Recent loss of life from large landslides in the United States (such as those in Oso, Washington; and Salt Creek, Colorado) has increased the awareness of landslide hazard to public-land managers in the West. About 20 years ago, a large landslide occurred adjacent to Cook Lake in the Bear Lodge Mountains in northeastern Wyoming. Recently, RESPEC (an engineering consulting group) was contracted by the United States Forest Service (USFS) to design an early-warning system to protect recreational users and a downstream community from potential disaster in that part of Wyoming.
In 1997, after several years of record rainfall, a large, 27-acre rotational landslide occurred at night in mudstone strata of the Jurassic Sundance and Redwater formations due to soil saturation. A near-vertical, 15-meter head scarp was formed, along with a large muddy toe from the extrusion of fluidized clay that displaced the western shoreline of the 31-acre lake. A 19-unit campground and popular hiking trail were evacuated and closed. The lake’s dam was threatened with failure from overtopping, which could lead to downstream flooding and possible loss of life. The landslide remains active today, with numerous occurrences of audible tree cracks, visible rock fall, tension cracks, and a fluctuating shoreline.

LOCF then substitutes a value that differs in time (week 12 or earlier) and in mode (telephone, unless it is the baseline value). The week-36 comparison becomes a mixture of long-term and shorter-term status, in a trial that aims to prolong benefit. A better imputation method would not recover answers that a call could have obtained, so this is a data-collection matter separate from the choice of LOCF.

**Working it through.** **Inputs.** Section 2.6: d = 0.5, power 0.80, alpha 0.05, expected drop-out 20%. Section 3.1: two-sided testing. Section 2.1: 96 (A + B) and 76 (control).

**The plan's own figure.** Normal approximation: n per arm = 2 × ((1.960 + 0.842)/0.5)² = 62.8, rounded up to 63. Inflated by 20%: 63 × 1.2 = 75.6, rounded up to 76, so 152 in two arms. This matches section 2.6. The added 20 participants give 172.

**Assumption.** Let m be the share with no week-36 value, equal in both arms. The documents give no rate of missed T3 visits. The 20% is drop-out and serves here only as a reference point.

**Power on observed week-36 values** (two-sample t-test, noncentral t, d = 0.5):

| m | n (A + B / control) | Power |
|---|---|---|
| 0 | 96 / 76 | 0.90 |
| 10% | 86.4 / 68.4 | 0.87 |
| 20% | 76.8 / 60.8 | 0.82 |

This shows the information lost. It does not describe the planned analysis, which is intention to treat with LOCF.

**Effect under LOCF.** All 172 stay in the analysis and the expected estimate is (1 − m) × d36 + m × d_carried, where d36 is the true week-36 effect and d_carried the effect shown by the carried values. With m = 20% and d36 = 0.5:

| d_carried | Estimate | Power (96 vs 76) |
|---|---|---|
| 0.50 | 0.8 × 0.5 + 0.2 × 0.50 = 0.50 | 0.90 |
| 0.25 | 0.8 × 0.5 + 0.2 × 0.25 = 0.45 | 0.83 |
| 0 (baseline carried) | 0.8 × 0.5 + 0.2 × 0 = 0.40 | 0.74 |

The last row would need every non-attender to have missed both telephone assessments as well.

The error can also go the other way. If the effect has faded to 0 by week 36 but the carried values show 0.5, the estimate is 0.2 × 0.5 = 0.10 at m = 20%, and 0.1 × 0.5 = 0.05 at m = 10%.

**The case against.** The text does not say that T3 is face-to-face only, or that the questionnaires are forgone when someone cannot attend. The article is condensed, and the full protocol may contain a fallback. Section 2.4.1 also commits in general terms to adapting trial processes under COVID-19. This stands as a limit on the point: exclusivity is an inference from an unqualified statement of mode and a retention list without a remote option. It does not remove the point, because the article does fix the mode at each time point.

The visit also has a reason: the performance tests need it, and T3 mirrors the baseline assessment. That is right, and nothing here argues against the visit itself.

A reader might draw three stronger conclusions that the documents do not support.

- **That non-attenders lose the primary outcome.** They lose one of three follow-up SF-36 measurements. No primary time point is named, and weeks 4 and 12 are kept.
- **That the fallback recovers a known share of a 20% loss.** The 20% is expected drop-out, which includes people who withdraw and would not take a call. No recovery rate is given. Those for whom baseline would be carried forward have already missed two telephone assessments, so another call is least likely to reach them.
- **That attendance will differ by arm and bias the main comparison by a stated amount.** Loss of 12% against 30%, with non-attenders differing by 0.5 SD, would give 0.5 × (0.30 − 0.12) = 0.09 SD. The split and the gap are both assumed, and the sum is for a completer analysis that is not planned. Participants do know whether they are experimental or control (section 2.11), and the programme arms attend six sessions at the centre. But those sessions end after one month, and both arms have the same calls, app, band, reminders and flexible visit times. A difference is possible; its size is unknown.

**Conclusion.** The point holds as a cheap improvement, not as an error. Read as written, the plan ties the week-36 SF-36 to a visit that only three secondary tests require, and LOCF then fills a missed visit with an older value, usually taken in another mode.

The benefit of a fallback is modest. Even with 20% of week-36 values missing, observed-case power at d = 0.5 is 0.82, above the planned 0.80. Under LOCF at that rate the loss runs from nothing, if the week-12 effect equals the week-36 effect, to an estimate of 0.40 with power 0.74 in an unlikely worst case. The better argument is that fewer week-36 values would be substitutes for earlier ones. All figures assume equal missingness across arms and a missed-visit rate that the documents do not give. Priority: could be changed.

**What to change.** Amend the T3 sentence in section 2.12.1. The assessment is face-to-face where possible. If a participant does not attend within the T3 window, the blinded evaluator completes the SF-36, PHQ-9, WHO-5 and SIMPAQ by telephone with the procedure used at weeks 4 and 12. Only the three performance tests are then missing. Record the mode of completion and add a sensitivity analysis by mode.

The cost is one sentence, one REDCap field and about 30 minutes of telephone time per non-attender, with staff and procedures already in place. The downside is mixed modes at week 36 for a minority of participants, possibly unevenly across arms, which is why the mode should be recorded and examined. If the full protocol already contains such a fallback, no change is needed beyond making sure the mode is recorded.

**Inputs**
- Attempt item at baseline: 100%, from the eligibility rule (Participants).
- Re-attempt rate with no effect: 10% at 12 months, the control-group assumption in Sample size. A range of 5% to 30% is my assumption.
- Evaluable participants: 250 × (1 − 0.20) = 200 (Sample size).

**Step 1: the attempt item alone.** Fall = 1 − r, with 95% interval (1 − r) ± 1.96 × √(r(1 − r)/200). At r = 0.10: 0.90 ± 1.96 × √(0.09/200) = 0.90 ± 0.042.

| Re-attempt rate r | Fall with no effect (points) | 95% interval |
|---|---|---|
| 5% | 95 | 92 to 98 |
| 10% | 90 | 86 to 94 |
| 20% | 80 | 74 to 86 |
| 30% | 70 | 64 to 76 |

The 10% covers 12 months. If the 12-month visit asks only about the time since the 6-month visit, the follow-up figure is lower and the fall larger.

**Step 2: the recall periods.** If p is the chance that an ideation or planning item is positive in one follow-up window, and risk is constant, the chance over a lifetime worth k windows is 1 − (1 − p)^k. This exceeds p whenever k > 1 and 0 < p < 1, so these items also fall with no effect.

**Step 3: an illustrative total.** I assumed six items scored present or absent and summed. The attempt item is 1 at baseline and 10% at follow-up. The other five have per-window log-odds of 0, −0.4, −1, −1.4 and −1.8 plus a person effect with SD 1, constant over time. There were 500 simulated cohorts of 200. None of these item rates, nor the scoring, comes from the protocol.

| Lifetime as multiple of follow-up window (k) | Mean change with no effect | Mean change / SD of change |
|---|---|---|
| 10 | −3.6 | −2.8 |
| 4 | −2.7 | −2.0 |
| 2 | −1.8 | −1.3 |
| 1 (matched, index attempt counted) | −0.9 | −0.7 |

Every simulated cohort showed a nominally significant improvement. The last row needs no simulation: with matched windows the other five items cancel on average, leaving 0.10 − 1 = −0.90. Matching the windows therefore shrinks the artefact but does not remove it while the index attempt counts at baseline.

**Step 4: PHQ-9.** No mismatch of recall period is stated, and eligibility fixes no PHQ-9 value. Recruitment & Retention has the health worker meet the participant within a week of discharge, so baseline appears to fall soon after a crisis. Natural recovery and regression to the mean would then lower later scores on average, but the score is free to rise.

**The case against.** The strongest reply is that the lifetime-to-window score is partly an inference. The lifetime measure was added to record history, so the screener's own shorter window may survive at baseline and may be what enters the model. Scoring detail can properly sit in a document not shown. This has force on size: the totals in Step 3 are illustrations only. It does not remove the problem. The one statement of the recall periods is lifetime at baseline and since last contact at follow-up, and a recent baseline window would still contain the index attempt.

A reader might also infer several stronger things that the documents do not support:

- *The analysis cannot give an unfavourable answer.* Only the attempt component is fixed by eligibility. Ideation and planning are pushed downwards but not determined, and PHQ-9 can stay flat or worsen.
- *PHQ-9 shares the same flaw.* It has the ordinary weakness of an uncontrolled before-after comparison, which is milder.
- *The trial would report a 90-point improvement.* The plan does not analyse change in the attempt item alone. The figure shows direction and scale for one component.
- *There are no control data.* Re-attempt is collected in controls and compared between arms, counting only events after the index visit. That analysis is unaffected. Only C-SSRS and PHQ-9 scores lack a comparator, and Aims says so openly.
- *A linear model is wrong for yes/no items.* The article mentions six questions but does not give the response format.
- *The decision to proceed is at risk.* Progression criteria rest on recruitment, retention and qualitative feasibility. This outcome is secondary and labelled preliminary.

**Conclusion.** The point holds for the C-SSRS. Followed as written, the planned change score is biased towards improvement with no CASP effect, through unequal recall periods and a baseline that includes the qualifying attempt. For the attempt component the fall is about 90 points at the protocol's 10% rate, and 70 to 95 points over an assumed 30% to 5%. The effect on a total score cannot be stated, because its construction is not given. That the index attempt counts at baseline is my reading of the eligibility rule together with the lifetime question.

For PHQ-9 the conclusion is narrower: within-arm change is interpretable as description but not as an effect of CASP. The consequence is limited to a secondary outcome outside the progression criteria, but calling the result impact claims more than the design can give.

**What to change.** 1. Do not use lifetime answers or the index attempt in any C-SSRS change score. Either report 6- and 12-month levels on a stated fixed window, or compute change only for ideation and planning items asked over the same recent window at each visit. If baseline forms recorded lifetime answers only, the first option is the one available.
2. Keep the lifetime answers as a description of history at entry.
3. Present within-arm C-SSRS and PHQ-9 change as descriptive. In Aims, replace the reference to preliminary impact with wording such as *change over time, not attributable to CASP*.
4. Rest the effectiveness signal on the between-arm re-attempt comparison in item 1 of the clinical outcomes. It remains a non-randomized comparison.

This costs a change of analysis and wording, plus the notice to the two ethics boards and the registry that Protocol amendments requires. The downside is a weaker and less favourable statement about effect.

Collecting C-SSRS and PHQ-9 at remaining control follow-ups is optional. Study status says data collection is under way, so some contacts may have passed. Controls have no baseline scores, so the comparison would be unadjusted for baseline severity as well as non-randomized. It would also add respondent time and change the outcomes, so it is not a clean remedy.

In the fall of 2016, RESPEC drilled two deep boreholes to investigate the landslide failure plane. They installed downhole piezometers, TDR cables, and inclinometers, which were integrated with Campbell CR6 dataloggers. Data is transmitted to a base station equipped with a CR300-RF407 (datalogger with radio) and satellite receiver, located approximately one mile away. Additional tiltmeters and rain gages were installed along the landslide periphery to detect shallow landslide movement and provide local precipitation data. Single tiltmeters were integrated with CR300-RF407 dataloggers that also transmit to the base station.